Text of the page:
Sampa: I haven’t really delved in. I had my first shows this year. And it’s definitely walking into it like this is where Hip Hop was born, you know? And I just go from the perspective of if someone came to Zambia and did Zambian music and was like, ‘I like this and this is what I want to show you.’ So for me it has always been this is the music, this is the genre, this is the culture I fell in love with and this is the way it has inspired me. And when I express myself through Hip Hop, I’m adding my identity to it, to the culture that I’m inspired by, but I add who I am to it. So, it’s not me trying to be someone else. It’s me adding my own culture, my identity to something that I love that inspires me.

HipHopDX: Gotcha. You’re signed to Ninja Tune and while they’re no strangers to Hip Hop, the label’s not a frequent destination for rappers. What made them the right place for you?

Sampa: Freedom to create and be that artist who brings the work to the label. They were always helping me out in that sense. Ninja was able to do that for me. There was no changing myself or my identity or anything that had to be compromised on the creative. It was always, ‘We love your art, how can we help you out with your art?’ And at the time, it was perfect. They’ve been amazing and making sure that the album is heard.

HipHopDX: Listening to this album, I really loved the sound. You used a lot of live instrumentation and there was some creative sampling too. What went into that side of the album-making process?

Sampa: Silentjay executive produced the whole album. He was involved in BB9 as well. But for me, it was a mixture of how I approached it without being too much in control of how the overall sound would be because I also wanted it to sound good, naturally. I wanted it to go in the direction of where I was in life and take a snapshot of where I am in life and what I wanted to speak about and what I wanted to express. And so I approached the album with the mindset that this is going to be the hybrid of BB9 and The Great Mixtape together — two things that I ultimately love.

BB9 was heavy on live instrumentals and Great Mixtape was heavy on beats and sampling. I wanted those two worlds to merge because I felt like they were two different parts of me that had to be introduced separately. And this is the bridging of everything as a whole. I wanted all of the range to be covered from sampling to live instrumentation to poetry to chanting, which has always been in all of my music. But the main direction was for this to sound like a merge between those two.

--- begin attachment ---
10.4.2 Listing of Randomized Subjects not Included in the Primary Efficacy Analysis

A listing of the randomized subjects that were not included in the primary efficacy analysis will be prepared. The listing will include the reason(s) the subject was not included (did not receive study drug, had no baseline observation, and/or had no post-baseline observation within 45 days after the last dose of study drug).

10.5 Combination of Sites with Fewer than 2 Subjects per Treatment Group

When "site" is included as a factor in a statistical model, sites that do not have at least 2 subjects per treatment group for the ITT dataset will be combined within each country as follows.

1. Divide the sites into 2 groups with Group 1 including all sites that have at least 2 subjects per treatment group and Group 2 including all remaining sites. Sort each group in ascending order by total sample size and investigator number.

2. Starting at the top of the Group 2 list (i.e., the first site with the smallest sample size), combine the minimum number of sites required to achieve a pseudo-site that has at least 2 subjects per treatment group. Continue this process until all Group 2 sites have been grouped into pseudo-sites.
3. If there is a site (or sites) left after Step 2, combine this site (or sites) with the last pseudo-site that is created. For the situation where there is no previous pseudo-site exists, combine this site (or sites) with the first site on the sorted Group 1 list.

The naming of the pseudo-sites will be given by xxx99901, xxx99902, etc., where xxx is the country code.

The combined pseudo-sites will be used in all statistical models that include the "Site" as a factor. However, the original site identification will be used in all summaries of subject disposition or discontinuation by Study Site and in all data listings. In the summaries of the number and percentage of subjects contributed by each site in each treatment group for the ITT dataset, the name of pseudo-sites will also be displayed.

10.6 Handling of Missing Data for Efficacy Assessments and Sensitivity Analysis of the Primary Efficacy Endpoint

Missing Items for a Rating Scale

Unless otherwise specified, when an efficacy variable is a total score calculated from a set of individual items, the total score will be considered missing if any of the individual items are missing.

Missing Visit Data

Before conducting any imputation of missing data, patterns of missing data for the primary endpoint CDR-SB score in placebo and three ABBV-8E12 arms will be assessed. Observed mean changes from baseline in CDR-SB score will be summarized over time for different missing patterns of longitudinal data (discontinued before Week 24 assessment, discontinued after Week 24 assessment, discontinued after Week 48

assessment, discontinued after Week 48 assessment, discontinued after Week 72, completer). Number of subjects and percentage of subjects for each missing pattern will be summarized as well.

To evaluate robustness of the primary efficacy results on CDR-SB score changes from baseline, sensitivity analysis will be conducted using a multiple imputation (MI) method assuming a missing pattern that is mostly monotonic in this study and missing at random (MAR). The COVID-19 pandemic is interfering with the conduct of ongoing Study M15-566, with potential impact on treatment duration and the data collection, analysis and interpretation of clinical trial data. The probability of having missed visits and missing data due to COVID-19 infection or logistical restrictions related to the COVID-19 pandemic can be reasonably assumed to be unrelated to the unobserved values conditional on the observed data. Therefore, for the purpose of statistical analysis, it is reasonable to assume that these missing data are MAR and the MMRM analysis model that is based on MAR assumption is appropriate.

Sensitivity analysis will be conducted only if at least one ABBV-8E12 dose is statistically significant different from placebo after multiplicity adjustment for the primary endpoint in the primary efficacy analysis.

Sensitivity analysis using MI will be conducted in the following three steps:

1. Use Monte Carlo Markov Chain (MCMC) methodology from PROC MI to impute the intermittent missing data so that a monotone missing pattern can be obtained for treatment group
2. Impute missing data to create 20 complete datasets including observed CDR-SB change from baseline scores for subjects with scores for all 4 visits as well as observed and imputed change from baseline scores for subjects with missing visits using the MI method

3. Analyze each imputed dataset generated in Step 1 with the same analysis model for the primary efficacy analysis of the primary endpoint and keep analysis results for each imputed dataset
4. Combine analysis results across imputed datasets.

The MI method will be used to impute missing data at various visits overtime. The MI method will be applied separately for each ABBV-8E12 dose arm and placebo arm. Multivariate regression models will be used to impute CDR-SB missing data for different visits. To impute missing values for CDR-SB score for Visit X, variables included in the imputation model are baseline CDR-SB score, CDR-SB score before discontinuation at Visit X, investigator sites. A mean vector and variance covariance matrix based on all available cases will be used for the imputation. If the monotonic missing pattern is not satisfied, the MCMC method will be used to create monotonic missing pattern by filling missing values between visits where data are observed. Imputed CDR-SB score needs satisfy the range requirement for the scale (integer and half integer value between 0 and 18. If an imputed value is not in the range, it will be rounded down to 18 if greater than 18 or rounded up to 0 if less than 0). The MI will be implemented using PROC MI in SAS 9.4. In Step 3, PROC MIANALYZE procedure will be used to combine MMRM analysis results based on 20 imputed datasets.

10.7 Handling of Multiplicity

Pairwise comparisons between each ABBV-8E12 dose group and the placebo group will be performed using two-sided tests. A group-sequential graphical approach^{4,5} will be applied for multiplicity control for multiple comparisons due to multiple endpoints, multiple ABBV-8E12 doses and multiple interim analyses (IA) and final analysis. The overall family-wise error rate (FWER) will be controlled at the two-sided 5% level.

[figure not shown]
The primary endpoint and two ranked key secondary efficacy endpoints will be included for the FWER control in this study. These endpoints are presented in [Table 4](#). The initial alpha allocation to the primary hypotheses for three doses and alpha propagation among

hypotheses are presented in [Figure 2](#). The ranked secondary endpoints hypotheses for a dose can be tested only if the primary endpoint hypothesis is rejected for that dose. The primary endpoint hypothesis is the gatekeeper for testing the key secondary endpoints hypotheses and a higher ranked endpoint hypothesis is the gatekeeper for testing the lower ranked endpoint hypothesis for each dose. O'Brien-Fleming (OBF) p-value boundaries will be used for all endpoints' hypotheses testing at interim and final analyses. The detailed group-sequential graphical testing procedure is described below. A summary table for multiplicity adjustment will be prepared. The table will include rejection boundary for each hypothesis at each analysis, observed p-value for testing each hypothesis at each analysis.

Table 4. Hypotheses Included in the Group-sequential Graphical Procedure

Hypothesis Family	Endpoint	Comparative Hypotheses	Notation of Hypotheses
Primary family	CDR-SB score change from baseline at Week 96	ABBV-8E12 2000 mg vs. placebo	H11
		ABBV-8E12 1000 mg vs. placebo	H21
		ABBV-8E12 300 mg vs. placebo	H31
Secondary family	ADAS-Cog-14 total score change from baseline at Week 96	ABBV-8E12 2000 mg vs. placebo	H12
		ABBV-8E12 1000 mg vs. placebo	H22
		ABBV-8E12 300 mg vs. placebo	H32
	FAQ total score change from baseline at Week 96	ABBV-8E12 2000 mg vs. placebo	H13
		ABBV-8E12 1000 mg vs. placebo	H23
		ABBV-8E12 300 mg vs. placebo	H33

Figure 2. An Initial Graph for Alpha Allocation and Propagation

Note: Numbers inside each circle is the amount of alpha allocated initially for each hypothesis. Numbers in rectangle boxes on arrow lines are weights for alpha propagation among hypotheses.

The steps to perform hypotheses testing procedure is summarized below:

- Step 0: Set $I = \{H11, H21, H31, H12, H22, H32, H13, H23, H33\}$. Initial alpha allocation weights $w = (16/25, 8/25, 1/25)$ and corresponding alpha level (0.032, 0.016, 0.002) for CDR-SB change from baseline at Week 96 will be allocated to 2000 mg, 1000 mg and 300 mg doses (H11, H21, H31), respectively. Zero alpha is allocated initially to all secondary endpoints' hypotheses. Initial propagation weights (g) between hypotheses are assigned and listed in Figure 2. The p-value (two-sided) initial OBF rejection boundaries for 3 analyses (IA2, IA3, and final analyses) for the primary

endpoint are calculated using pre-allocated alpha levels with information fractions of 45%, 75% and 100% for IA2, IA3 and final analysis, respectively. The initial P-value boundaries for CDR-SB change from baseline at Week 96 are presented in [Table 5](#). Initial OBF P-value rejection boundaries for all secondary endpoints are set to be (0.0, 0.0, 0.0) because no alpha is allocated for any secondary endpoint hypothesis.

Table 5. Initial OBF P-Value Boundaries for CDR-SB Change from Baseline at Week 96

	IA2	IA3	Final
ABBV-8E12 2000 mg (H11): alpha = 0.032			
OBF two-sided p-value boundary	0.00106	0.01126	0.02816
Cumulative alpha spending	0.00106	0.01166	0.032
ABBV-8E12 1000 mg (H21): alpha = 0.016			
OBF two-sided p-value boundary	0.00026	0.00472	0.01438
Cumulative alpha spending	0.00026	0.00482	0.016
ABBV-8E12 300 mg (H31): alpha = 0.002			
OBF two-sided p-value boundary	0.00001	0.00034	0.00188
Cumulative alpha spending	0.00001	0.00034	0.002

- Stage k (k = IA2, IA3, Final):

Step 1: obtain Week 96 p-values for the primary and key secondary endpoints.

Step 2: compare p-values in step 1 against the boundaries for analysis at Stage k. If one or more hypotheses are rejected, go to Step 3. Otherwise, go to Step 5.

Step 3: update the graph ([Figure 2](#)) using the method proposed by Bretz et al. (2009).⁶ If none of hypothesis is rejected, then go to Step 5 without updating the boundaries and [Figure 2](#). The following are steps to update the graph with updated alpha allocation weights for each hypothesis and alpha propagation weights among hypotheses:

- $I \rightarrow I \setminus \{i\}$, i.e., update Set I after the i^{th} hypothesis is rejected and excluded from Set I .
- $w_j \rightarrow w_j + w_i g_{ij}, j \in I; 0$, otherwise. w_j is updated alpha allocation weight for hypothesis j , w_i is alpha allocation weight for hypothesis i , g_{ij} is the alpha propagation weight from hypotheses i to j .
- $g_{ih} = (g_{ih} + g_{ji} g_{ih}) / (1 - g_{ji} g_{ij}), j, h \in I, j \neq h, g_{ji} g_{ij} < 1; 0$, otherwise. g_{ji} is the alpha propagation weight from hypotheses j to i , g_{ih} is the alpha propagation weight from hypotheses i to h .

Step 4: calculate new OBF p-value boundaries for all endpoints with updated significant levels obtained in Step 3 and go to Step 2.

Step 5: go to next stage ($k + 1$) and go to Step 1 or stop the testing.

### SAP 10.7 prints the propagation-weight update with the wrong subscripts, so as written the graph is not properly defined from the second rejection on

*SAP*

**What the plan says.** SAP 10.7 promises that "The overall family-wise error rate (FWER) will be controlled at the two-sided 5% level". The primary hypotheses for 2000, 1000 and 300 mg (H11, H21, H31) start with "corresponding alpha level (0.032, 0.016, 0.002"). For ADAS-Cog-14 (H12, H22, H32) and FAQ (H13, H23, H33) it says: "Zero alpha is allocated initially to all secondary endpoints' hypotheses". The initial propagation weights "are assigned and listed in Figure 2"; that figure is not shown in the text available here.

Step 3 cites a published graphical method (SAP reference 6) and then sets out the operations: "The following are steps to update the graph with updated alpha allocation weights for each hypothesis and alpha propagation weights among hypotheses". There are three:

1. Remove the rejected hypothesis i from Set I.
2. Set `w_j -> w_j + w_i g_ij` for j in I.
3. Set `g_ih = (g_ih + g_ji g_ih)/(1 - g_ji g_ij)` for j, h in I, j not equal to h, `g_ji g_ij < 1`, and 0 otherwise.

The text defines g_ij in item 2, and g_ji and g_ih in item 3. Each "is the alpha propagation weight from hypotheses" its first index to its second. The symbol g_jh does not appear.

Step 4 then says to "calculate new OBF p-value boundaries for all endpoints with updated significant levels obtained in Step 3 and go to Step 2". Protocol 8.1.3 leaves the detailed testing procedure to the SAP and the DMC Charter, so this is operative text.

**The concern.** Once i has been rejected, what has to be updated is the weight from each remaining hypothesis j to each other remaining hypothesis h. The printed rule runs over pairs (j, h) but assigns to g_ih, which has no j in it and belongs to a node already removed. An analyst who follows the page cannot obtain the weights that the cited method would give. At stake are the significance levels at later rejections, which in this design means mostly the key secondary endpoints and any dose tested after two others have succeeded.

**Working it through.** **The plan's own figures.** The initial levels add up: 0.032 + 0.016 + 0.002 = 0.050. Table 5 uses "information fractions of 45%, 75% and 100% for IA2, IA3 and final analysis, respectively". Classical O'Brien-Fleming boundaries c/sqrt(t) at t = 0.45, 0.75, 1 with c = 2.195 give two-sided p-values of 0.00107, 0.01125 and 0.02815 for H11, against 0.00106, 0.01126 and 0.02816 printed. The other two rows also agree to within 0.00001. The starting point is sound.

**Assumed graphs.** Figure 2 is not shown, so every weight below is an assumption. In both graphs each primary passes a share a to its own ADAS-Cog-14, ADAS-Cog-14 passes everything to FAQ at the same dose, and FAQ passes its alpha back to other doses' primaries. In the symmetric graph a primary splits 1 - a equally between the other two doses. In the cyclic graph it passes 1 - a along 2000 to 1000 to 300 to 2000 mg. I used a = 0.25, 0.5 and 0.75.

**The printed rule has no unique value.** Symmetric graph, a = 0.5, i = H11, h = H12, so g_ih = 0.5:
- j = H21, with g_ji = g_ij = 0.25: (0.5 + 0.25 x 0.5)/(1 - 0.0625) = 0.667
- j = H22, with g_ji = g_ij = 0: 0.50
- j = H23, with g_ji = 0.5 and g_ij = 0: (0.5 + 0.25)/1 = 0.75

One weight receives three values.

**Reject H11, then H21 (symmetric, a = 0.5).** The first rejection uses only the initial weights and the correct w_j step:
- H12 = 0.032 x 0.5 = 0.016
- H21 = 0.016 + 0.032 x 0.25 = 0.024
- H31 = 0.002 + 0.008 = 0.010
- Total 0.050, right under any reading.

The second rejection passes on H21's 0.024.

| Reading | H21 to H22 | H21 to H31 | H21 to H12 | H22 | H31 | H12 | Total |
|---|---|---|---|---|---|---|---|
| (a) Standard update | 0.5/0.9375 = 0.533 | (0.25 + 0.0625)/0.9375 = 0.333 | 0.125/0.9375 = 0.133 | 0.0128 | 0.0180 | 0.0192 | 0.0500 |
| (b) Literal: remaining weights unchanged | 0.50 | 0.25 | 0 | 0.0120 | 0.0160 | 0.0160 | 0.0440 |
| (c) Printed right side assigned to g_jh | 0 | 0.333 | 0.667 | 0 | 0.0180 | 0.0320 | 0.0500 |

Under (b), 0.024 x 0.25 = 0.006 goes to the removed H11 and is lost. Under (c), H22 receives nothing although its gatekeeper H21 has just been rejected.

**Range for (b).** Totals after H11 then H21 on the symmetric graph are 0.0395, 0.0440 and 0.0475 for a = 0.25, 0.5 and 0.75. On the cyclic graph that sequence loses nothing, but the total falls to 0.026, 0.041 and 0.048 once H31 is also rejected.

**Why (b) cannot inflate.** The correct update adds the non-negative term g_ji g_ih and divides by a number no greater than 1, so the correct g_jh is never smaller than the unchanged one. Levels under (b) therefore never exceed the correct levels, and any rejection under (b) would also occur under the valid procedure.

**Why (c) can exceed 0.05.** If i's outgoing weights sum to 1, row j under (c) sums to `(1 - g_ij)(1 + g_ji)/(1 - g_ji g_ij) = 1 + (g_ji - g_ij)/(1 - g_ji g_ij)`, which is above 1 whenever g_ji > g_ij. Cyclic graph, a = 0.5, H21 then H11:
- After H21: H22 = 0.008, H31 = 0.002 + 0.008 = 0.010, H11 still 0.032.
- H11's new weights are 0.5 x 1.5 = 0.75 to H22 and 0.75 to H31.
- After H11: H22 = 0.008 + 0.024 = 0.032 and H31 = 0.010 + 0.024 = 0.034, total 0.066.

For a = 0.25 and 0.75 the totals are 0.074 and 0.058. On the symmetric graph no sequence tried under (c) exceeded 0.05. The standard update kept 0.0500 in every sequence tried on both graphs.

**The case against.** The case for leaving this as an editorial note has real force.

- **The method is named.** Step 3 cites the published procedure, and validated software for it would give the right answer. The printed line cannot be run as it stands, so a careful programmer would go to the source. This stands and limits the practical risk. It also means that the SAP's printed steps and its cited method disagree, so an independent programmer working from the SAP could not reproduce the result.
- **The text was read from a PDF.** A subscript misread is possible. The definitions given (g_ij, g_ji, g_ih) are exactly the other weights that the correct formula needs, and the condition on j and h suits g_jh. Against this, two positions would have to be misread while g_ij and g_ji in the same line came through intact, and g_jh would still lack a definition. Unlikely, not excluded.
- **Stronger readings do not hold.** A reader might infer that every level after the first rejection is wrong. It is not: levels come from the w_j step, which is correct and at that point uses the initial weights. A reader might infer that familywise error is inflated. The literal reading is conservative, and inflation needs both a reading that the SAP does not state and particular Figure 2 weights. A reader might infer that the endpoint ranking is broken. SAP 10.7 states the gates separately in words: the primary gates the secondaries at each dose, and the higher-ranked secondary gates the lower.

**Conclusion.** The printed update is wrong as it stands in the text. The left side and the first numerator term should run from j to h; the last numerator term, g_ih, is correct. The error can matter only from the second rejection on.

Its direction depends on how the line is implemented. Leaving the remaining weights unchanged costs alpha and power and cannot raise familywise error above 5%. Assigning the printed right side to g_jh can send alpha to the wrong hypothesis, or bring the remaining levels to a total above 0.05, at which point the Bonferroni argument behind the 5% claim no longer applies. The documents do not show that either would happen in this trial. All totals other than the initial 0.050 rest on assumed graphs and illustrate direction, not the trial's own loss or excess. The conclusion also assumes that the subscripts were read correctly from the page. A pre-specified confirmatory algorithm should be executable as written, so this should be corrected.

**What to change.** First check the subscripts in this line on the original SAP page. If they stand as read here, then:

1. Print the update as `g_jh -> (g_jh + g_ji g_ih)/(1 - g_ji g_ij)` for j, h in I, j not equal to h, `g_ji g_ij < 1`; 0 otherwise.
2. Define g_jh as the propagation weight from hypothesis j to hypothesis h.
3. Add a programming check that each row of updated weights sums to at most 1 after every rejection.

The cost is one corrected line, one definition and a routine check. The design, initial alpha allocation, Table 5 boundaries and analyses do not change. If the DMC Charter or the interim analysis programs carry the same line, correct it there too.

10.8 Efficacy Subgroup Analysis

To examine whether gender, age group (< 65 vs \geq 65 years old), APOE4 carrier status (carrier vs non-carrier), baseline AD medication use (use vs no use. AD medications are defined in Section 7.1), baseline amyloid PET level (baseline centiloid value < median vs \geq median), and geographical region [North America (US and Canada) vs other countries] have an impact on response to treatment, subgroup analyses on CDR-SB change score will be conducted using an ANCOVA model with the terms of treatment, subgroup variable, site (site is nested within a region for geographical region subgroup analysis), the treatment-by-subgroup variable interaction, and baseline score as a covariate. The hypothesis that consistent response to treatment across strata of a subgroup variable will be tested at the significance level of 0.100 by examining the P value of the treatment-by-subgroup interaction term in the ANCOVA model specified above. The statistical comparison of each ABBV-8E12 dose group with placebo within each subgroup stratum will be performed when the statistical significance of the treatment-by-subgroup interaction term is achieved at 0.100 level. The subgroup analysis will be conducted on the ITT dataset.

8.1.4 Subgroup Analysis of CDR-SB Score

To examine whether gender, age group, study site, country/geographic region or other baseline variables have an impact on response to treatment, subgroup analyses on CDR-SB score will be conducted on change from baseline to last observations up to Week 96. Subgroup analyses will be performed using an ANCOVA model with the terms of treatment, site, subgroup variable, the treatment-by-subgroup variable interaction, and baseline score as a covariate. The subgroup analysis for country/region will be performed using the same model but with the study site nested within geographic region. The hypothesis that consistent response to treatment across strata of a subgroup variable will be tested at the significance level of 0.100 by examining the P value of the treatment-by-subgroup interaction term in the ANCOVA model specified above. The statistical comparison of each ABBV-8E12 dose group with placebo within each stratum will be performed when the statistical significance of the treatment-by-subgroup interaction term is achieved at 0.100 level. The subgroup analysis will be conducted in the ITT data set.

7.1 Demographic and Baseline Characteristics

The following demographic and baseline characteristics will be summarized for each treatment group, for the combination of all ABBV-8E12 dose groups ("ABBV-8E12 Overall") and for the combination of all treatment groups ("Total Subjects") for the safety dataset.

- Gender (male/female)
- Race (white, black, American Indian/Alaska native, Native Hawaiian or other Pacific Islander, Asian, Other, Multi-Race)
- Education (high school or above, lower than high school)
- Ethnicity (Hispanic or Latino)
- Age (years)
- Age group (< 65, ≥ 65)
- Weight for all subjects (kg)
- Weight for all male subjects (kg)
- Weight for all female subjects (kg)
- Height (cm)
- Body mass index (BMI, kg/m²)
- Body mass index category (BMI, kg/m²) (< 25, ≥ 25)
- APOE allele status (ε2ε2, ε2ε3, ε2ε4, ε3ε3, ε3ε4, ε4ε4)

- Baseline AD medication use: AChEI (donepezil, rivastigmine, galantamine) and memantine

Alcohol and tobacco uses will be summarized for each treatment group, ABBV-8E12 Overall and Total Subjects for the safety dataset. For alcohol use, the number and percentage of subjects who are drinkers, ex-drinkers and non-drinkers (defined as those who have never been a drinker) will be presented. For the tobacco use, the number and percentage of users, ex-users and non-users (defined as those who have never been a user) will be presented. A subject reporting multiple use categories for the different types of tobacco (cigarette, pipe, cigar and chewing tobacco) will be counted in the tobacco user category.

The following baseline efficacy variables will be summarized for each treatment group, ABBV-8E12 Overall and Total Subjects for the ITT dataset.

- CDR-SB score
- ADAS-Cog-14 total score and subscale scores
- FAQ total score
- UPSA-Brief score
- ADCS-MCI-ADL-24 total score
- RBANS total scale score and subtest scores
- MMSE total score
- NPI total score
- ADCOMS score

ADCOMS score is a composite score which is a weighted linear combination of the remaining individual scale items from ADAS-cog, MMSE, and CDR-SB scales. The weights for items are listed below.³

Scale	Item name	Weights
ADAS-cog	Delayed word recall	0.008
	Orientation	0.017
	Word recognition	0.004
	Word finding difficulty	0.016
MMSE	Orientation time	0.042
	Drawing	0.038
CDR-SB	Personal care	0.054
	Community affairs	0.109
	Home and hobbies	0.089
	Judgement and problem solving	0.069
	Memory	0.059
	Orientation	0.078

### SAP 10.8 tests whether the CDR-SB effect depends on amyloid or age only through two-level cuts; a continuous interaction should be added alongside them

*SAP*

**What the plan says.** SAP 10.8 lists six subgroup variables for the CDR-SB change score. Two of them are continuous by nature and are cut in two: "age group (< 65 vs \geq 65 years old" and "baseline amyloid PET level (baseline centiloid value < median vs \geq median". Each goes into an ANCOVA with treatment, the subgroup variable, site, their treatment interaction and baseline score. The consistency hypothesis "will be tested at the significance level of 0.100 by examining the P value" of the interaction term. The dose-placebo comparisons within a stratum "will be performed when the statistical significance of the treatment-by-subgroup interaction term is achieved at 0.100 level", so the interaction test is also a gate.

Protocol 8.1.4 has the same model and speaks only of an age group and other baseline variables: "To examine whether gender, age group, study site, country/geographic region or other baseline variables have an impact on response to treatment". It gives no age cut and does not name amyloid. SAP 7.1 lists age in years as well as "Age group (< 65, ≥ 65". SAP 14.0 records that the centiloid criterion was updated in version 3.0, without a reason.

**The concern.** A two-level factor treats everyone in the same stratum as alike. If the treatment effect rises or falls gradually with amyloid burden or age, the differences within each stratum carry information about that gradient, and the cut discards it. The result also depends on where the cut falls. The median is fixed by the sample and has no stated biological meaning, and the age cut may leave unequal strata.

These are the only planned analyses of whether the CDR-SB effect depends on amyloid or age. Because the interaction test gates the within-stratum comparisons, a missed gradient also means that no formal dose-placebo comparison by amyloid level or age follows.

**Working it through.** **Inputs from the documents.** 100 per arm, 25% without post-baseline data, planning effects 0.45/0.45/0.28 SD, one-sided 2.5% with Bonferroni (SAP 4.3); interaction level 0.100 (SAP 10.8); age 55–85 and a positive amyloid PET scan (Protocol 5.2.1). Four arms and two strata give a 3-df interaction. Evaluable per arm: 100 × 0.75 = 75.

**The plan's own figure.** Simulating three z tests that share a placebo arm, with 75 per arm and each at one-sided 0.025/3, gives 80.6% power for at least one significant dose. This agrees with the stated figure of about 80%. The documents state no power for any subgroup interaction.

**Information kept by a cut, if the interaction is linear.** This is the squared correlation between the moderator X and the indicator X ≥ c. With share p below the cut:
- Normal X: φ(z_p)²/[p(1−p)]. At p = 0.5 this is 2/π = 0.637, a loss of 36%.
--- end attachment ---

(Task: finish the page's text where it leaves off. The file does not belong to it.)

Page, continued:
And then in terms of covering sounds, songs like “Leading Us Home” were songs that I never really even thought I would make or a genre style I never even thought I would make. And I think that’s the beauty with releasing control of certain aspects of the creative process so that you make sounds and music that you never thought you would make. So, I gave space for that as well, but I made sure I give the music a direction in which to go.

HipHopDX: One thing that really stood out to me was at the end of the album, there’s a sequence of tracks and they’re all seven to nine minutes long.

Sampa: Yeah. (Laughs)

HipHopDX: It was interesting to me just because I’ve seen the industry going to where songs are getting shorter and shorter now. And so it was just fascinating to see an album end that way. What went into that decision? Was it something to make the album experience important as opposed to just songs that might end up on a playlist?

Sampa: Yeah, that’s just an aspect of music-making with me and my team that we’ve never really touched. For me, it’s fully about expression and if the song and the topics in there and the level of expression requires it to go that long, that’s how long it will go. But I do understand the compromise of radio edits. I think [2017’s] “Bye River” had a radio edit and people still love the long one.

For me, it’s just in the songwriting process, it’s not something I can think about because it’s definitely gonna limit what I want to express if I know there’s a time limit on it. So, it’s just never been an aspect that we’ve paid attention to at all. And I think we have a knack for knowing when a song is done and when what’s needed to be said is said. And then that’s the song. And I hope people take from it. It’s a 19-track album — that’s with interludes. That’s a journey in itself. Hopefully, people who listen to my music knowing are open enough to take that journey with me.

Check back soon for Part 2 of DX’s interview with Sampa The Great.